SVGOMG: A beautiful, material, responsive frontend for SVGO.
What we like?
Built by our own Jake Archibald, SVGOMG is an almost perfect example of a fully responsive and capable tool written with web technologies. It features a beautiful Material Design look, ServiceWorker ensures that the app loads quickly and is available offline, and the transitions are smooth on mobile.
The only real nitpick we'd have to offer is that the initial UX is confusing due to the main UI missing. Other than that, job well done!
Q & A with Jake Archibald
Why the web?
Laziness. Total laziness. I'm not an expert in developing Windows native apps, I'm not an expert in OSX native apps, nor am I an expert in creating native apps for iOS, Android, Windows Phone or Linux. I can however do the web, and that one skill set let me build something once that worked on all those platforms.
What worked really well during development?
I'm really happy with the performance of it. I ensure the page renders before JS is available. In fact, it gets to first render with only 5k of HTML with some inlined CSS and SVG. The main scripts and CSS are all loaded in the background. This means the site appears to load in 1.5s even on 3G with an empty cache, and most of that is DNS and SSL.
The opening screen is really simple, so doing that in 5k wasn’t a challenge. It really bothers me that so many sites wait on JS for their first render, some even require their JS to make further requests before rendering. This pushes 3G render time towards 10s – as a mobile user I know I wouldn’t put up with that.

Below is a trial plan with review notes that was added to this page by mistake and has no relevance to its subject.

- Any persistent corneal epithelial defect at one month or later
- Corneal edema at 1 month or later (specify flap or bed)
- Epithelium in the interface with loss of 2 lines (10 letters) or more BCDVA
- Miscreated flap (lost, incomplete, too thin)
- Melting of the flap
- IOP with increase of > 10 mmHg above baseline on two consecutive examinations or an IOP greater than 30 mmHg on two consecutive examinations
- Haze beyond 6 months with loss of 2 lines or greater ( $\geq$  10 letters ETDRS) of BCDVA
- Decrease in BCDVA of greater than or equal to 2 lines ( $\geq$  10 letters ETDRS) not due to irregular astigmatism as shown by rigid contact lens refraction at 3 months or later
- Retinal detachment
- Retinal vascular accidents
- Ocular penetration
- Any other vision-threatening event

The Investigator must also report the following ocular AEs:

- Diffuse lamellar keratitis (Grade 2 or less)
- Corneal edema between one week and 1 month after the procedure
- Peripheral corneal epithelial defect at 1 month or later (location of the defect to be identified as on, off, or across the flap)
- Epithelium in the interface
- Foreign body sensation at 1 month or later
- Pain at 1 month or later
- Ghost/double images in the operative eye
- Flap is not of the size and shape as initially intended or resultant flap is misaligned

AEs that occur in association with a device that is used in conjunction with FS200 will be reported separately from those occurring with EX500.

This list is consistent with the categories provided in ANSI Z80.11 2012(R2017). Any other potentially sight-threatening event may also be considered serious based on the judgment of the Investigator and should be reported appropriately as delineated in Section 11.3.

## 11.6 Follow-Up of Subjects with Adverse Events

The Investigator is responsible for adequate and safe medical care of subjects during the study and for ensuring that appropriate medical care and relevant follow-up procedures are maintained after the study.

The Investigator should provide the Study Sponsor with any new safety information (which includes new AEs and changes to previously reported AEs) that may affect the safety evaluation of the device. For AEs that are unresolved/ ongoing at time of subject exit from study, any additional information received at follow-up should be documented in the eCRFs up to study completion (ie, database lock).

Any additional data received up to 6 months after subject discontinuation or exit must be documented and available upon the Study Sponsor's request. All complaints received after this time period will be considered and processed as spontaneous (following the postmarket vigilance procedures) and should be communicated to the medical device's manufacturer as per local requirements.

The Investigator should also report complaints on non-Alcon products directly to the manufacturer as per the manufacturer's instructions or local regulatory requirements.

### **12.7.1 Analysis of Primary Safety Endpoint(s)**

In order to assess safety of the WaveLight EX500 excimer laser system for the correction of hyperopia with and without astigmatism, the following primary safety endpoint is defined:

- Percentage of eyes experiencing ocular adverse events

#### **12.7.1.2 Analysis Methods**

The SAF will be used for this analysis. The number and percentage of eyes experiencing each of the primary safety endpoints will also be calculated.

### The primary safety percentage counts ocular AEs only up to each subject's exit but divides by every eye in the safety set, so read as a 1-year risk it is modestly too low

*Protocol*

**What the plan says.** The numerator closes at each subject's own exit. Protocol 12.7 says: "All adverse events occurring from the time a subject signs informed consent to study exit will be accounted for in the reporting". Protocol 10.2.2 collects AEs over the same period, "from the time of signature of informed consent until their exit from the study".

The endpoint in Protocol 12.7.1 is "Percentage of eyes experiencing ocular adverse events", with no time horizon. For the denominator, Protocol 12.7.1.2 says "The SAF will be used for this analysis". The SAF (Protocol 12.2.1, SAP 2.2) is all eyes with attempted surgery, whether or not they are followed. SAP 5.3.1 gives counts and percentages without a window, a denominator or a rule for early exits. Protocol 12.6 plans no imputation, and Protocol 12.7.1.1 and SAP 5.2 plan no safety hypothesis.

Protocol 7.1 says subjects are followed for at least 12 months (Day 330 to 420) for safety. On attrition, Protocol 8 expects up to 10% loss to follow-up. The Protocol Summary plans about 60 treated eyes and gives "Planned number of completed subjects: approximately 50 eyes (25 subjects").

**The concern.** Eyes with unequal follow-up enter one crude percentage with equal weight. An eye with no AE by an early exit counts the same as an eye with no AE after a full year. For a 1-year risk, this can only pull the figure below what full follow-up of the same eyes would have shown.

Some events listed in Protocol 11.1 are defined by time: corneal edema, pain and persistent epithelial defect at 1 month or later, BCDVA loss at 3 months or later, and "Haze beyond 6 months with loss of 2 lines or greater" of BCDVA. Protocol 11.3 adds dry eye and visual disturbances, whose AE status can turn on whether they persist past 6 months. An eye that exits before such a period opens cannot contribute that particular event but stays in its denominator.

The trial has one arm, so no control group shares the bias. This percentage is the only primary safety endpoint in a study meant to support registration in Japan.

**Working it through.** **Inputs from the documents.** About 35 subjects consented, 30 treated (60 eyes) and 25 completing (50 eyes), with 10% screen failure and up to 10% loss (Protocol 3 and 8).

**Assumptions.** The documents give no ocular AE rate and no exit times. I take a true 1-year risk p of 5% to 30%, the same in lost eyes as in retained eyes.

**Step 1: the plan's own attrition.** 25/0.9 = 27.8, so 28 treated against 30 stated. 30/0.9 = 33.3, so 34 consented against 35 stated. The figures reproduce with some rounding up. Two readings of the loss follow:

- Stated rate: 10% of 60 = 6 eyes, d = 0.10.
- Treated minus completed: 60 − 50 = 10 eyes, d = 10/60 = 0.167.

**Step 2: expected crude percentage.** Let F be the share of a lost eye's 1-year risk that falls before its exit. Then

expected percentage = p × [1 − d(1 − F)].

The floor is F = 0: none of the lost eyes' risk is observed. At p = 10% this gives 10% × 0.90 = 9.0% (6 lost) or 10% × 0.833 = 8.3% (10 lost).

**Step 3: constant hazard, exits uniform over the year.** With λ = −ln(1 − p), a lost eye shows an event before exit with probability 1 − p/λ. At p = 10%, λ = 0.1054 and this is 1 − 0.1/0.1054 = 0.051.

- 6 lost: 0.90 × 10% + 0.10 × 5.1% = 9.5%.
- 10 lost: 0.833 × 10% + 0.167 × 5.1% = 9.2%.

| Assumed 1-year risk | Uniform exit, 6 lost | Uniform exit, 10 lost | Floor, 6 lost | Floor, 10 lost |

The main JS is 15k, but doesn’t include the parts that parse and minify the SVG, that’s loaded as an extra phase in the background. It’s great because interactivity lands really quickly, and the user doesn’t notice the extra loading. If the user manages to select an SVG before that script is available, the loading of that script appears to be part of the processing time.
I also used ServiceWorker to make the whole thing work offline. Working offline is a pretty cool feature, but I’m mostly doing it for performance. Subsequent visits to SVGOMG render almost instantly, whatever connection the user has. Given the variations in mobile connectivity, that’s really valuable!
If you could have any API to improve your app, what would it be?
I had to use a library to gzip the output to find out its gzipped size. Using a library for this is kinda annoying as that code is already in the browser for HTTP stuff, there's just no API to it. Ideally it should be some kind of transform stream so I can count the size of the output without having the whole thing in memory.